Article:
Students Barred from Fulfilling Service Requirement with Religious Activity

The University of Wisconsin-Eau Claire has adopted a policy that prohibits students from performing their required community service in a religious context. Students must complete 30 hours of volunteer work to graduate, but the new policy prevents them from using any religious activity to fulfill the requirement.

A university committee and the faculty senate at the University of Wisconsin-Eau Claire have approved the policy. Under its guidelines, UW students will no longer be allowed to teach in vacation Bible schools or churches, or in any way to conduct, recruit for, or preach religion in order to meet the terms of the 30-hour requirement.

Volunteer projects requiring religious membership would also be disqualified. The school's administrators claim they have adopted the new policy in the interest of maintaining the so-called “separation of church and state” mandated in the Establishment Clause of the Constitution of the United States.

However, Jay Anderson of InterVarsity Christian Fellowship says it is not unconstitutional for the school to recognize religious community service. “Students would be participating willingly of their own accord,” he says. “No one's forcing them to choose a religious option for their service learning credit. And no one is forcing the participants in the vacation Bible school or the Sunday school class to participate.”

According to Anderson, recognizing student volunteer service done in a religious context does not by any means violate the Establishment Clause. Since students are not forced to perform religious-based community service, he says the university would not be endorsing a specific religion by allowing such recognition.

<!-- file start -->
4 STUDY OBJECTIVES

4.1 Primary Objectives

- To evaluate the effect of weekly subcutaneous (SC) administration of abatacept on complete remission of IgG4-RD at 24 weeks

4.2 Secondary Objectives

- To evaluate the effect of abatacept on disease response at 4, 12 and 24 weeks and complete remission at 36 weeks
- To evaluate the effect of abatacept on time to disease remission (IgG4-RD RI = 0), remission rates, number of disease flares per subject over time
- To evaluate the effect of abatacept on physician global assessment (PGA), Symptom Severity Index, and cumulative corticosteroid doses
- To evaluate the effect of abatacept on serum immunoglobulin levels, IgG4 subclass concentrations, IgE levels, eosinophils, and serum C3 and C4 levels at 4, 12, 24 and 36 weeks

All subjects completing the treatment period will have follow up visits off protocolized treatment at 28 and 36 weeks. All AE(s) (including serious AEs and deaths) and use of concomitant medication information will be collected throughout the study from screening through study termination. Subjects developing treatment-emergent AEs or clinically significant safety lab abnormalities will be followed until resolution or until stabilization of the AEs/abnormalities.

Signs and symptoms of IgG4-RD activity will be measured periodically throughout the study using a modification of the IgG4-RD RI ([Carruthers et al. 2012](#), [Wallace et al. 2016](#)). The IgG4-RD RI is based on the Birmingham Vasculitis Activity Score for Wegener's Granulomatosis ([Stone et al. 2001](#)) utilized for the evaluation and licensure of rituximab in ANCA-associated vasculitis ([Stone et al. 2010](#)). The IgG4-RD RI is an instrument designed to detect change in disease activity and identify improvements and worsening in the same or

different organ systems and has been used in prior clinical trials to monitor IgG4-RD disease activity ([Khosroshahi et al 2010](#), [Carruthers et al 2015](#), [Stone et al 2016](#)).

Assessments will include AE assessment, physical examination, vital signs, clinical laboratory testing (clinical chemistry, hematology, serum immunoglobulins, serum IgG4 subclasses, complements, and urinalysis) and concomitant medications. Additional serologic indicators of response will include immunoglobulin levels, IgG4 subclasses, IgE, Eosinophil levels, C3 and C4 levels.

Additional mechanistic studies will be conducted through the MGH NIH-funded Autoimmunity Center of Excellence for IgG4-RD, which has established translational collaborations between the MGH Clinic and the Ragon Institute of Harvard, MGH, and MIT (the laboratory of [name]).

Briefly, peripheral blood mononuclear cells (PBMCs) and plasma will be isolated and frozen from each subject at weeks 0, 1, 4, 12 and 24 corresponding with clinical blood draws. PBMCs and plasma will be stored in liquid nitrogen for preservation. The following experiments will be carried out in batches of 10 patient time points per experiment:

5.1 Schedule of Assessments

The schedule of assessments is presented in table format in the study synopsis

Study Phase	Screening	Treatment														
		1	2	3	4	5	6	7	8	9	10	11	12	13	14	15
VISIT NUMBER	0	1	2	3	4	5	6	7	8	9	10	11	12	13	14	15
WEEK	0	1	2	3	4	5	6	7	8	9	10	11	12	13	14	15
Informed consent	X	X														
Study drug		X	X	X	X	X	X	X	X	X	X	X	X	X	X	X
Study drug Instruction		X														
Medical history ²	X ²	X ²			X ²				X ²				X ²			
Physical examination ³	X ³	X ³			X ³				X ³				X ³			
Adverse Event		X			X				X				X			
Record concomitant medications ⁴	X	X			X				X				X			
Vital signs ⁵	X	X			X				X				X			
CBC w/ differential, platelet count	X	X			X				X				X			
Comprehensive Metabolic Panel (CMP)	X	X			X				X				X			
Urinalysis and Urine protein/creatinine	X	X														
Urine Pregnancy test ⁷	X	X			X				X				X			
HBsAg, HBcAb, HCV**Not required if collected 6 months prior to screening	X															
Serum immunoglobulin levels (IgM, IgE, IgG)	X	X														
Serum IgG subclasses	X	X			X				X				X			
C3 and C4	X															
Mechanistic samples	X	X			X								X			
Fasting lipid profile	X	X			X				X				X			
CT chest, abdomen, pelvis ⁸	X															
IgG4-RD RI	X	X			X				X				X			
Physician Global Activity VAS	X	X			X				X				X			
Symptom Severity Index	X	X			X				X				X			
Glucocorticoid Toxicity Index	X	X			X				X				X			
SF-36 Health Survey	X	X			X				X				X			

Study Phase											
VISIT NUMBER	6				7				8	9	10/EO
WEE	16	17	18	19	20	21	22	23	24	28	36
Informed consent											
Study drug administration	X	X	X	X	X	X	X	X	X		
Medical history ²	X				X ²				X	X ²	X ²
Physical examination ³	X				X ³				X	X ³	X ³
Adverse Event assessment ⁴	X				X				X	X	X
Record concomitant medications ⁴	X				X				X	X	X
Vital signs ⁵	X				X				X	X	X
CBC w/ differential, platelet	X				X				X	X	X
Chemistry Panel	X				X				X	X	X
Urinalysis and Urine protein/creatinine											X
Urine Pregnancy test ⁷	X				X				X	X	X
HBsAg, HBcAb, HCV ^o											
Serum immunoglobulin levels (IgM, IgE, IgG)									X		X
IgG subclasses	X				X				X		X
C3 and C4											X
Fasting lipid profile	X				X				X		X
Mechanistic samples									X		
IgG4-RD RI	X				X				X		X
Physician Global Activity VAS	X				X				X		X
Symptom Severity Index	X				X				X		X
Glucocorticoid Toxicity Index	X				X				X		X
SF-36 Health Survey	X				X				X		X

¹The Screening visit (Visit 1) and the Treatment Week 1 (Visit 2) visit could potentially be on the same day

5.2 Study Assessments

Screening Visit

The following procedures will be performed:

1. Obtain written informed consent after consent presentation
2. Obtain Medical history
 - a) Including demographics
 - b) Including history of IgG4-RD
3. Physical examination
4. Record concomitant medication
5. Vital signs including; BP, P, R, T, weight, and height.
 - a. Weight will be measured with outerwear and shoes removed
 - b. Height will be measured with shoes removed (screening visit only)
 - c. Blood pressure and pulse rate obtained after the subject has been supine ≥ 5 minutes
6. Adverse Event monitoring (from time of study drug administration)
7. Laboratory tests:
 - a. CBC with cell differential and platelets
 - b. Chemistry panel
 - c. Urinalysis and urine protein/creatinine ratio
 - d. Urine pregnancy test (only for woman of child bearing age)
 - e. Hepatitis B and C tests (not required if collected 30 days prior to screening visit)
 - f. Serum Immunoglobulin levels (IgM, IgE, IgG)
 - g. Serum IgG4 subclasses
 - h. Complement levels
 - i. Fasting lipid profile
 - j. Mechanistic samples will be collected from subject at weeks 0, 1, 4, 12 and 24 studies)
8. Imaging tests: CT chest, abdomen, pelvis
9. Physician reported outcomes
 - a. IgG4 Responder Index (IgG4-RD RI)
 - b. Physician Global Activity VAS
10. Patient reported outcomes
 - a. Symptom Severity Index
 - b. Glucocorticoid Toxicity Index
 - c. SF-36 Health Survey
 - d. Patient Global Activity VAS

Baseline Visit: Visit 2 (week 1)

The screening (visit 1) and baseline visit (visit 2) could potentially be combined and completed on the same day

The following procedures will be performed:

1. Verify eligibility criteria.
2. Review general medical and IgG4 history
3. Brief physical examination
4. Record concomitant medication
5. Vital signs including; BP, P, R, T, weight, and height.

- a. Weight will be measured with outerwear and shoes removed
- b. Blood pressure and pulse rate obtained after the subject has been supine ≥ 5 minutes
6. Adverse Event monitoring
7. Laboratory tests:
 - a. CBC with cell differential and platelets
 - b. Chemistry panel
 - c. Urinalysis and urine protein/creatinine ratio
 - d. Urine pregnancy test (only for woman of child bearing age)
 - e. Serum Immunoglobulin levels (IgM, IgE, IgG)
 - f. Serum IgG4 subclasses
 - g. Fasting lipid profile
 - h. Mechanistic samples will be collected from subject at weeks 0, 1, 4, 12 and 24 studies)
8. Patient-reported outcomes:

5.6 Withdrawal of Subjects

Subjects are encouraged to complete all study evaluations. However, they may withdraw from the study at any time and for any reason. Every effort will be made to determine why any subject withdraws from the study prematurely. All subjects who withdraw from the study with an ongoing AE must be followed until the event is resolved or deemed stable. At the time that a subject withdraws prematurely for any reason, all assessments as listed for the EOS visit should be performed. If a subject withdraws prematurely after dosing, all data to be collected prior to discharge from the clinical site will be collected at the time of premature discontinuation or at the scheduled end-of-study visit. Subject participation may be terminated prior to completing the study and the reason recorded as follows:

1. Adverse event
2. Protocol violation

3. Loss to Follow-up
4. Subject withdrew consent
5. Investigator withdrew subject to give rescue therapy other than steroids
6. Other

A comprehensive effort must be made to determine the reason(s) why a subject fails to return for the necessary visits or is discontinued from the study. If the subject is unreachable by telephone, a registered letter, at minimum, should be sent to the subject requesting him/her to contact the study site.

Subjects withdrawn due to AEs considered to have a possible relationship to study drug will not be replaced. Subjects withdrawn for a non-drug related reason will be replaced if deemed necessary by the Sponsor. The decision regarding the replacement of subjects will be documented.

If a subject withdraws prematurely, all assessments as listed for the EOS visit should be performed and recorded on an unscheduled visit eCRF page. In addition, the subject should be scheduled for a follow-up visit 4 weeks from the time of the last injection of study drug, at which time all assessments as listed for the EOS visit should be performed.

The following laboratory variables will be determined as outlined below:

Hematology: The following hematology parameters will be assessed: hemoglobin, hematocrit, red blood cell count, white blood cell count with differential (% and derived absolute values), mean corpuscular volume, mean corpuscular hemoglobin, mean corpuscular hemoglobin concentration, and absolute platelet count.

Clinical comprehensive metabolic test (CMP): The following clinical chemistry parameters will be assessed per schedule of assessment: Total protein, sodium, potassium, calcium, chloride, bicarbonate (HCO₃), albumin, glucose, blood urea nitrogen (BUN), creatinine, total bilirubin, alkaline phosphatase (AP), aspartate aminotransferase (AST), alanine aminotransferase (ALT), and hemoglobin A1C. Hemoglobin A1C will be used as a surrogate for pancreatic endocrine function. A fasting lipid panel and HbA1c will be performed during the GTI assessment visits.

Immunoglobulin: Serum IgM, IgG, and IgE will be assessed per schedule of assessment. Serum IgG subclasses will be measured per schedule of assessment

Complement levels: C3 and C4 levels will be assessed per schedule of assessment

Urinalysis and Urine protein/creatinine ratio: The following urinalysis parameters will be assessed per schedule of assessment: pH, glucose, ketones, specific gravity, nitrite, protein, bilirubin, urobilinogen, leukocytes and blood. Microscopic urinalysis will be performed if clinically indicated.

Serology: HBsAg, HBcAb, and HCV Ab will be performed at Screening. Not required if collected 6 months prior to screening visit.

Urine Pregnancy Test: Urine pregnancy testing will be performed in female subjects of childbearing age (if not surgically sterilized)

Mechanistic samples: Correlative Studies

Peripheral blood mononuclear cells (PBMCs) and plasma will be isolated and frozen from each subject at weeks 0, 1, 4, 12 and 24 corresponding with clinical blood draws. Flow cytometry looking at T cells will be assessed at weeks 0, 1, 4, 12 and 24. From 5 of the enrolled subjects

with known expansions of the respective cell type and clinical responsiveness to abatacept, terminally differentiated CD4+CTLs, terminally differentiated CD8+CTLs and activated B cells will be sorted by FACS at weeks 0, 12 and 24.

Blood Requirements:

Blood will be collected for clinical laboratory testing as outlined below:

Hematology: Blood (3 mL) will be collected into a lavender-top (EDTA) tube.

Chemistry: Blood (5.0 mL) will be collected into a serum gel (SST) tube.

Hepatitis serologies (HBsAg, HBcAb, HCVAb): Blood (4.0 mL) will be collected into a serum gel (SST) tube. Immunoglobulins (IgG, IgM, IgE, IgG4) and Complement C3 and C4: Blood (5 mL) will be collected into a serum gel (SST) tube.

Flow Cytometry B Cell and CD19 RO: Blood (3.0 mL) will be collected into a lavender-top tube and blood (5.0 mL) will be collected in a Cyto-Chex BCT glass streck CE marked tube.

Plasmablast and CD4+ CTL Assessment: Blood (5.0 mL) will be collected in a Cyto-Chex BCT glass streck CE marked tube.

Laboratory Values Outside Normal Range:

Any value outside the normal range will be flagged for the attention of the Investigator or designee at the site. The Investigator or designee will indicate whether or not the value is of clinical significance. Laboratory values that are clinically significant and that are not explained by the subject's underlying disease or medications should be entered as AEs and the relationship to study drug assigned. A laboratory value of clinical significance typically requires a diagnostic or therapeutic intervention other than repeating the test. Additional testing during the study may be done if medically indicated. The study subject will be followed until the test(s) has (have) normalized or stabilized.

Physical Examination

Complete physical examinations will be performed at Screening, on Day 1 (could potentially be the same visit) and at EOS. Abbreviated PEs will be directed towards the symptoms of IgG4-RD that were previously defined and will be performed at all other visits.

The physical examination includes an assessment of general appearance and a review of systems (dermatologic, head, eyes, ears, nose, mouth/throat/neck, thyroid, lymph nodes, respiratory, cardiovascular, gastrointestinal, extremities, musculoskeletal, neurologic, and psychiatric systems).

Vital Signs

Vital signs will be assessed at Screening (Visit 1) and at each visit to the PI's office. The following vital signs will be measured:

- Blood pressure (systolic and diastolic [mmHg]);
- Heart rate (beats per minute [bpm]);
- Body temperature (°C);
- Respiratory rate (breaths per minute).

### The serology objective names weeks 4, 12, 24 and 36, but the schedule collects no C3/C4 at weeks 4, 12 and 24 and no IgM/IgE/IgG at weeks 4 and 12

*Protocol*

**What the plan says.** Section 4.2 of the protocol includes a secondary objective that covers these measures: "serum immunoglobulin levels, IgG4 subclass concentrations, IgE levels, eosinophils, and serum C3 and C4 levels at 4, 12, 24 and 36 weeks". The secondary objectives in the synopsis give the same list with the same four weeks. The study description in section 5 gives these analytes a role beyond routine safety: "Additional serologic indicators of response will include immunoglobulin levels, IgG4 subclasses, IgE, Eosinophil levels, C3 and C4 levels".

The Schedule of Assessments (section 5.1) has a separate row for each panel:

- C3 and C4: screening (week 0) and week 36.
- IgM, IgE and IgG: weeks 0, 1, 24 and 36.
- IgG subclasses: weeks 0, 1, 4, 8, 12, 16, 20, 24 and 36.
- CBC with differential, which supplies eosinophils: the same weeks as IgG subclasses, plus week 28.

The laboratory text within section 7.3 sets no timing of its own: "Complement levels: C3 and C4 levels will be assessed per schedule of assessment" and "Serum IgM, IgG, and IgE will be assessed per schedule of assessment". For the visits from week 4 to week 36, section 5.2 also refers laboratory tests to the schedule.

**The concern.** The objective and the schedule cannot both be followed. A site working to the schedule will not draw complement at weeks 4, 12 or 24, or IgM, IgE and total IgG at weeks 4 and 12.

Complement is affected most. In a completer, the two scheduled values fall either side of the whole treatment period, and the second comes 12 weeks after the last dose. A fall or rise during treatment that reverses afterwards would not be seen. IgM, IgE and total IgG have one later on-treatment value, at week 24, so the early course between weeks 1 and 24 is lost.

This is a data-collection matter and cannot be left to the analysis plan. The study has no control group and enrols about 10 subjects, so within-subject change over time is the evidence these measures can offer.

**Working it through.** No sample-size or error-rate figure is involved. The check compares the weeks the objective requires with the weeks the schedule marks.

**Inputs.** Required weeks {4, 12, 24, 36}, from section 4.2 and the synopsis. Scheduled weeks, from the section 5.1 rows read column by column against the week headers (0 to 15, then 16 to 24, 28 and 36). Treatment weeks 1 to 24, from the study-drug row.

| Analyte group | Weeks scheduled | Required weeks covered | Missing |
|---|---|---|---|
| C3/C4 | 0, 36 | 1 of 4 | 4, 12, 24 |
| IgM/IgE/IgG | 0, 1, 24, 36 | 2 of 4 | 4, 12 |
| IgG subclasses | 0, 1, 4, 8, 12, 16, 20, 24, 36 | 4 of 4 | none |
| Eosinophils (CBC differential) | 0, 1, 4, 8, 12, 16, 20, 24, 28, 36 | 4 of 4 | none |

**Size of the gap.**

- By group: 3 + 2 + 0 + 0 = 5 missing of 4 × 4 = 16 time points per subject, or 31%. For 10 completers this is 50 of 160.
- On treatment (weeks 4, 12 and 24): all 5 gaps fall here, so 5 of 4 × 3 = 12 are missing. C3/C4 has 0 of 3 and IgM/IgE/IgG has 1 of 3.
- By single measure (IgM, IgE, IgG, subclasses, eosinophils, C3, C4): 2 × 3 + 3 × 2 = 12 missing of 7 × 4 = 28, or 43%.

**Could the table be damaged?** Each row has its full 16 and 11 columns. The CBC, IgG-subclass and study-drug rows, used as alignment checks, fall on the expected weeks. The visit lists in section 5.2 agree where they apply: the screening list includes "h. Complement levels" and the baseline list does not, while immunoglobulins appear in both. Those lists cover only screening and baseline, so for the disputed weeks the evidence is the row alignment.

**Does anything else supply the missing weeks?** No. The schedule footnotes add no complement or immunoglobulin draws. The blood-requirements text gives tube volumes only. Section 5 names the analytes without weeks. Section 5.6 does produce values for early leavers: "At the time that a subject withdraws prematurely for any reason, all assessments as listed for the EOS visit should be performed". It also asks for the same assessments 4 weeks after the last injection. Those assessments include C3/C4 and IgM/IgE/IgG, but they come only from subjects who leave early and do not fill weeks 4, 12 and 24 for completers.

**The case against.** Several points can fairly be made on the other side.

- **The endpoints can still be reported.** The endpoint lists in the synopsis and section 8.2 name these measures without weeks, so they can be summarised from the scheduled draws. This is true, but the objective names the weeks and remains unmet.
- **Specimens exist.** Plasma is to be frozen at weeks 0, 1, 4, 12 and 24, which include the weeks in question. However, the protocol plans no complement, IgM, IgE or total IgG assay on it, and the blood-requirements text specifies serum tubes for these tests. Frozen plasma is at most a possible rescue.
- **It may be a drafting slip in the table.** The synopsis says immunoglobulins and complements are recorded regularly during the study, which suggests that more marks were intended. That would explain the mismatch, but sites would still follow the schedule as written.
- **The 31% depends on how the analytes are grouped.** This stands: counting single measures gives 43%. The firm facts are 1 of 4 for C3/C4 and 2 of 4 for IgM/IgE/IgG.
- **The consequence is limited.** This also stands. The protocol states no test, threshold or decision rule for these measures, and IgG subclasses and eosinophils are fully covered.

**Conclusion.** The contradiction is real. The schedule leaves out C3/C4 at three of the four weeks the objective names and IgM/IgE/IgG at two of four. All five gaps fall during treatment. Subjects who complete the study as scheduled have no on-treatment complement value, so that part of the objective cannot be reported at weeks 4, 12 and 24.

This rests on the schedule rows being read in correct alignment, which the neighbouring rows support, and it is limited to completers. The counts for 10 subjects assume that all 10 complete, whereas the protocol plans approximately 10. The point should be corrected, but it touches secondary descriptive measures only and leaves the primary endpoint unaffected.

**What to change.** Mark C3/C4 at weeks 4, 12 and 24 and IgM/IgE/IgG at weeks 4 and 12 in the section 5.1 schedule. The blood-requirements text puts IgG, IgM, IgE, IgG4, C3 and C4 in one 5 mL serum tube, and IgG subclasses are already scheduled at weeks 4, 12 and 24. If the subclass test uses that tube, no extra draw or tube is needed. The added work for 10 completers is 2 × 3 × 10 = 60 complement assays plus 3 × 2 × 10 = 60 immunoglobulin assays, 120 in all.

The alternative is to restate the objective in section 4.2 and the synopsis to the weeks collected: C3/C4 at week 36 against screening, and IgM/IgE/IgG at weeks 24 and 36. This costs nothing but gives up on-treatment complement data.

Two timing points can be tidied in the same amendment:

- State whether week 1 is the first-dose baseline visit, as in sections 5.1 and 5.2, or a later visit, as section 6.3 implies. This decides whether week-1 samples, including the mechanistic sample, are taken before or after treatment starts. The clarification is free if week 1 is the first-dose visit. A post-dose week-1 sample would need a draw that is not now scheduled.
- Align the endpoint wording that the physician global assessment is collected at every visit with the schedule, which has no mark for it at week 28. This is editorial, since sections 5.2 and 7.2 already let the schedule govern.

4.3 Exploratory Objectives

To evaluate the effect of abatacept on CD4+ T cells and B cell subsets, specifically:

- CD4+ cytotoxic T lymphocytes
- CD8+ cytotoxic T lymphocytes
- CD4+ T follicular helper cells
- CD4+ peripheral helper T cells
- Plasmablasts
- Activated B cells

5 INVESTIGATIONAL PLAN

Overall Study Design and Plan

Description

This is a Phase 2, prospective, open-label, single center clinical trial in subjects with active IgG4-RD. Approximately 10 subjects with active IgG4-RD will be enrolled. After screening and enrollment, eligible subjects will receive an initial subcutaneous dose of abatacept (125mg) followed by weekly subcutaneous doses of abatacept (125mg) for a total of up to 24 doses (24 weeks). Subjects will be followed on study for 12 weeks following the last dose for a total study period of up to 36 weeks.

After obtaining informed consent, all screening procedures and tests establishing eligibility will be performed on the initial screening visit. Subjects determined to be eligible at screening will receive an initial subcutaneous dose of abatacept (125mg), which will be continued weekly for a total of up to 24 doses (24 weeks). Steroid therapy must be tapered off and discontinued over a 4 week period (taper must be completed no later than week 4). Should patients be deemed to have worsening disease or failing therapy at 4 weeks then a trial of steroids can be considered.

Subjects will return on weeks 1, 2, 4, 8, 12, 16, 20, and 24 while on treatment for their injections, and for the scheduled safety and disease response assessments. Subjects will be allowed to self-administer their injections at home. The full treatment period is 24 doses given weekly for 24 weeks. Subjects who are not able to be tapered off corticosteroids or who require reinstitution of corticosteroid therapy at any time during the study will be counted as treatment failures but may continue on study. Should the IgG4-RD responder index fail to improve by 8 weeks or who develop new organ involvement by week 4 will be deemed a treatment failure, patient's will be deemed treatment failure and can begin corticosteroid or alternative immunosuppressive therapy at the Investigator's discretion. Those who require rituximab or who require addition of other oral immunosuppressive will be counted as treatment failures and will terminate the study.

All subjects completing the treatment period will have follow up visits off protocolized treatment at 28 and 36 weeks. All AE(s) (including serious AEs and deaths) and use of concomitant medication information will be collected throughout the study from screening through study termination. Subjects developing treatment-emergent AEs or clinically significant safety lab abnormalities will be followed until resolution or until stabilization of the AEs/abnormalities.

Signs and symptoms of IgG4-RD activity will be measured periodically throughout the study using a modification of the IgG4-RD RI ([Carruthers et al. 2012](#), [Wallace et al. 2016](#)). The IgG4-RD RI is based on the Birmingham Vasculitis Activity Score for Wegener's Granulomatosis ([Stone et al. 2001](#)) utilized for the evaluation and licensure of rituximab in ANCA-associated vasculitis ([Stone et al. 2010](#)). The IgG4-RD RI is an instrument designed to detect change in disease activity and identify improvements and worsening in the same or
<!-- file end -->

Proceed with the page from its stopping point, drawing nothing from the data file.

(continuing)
What the UW-Eau Claire policy does do, the campus InterVarsity representative contends, is undermine the students' right to religious freedom by refusing to recognize their volunteer service in religious milieu. He feels the university officials are acting under a faulty interpretation of the US Constitution and may be violating the First Amendment by implementing the restrictive policy.

“From my perspective it is an abridgement of our rights to freely express our religion,” Anderson says. “I don't think that there's any sort of conspiracy or grand underground plan to keep InterVarsity and other group off campus, but I do think the people involved have a bias against religion and perhaps Christianity in particular.”

According to Janesville's, UW-Eau Claire senior Jesse Navara volunteered for Awana Clubs International, a Christian organization that conducts youth groups, and was given only partial credit toward his service-learning requirement because his activities included Bible lessons. Navara told the Gazette he was “disappointed” and feels the university's policy is a form of religious discrimination.

(This article courtesy of Agape Press).

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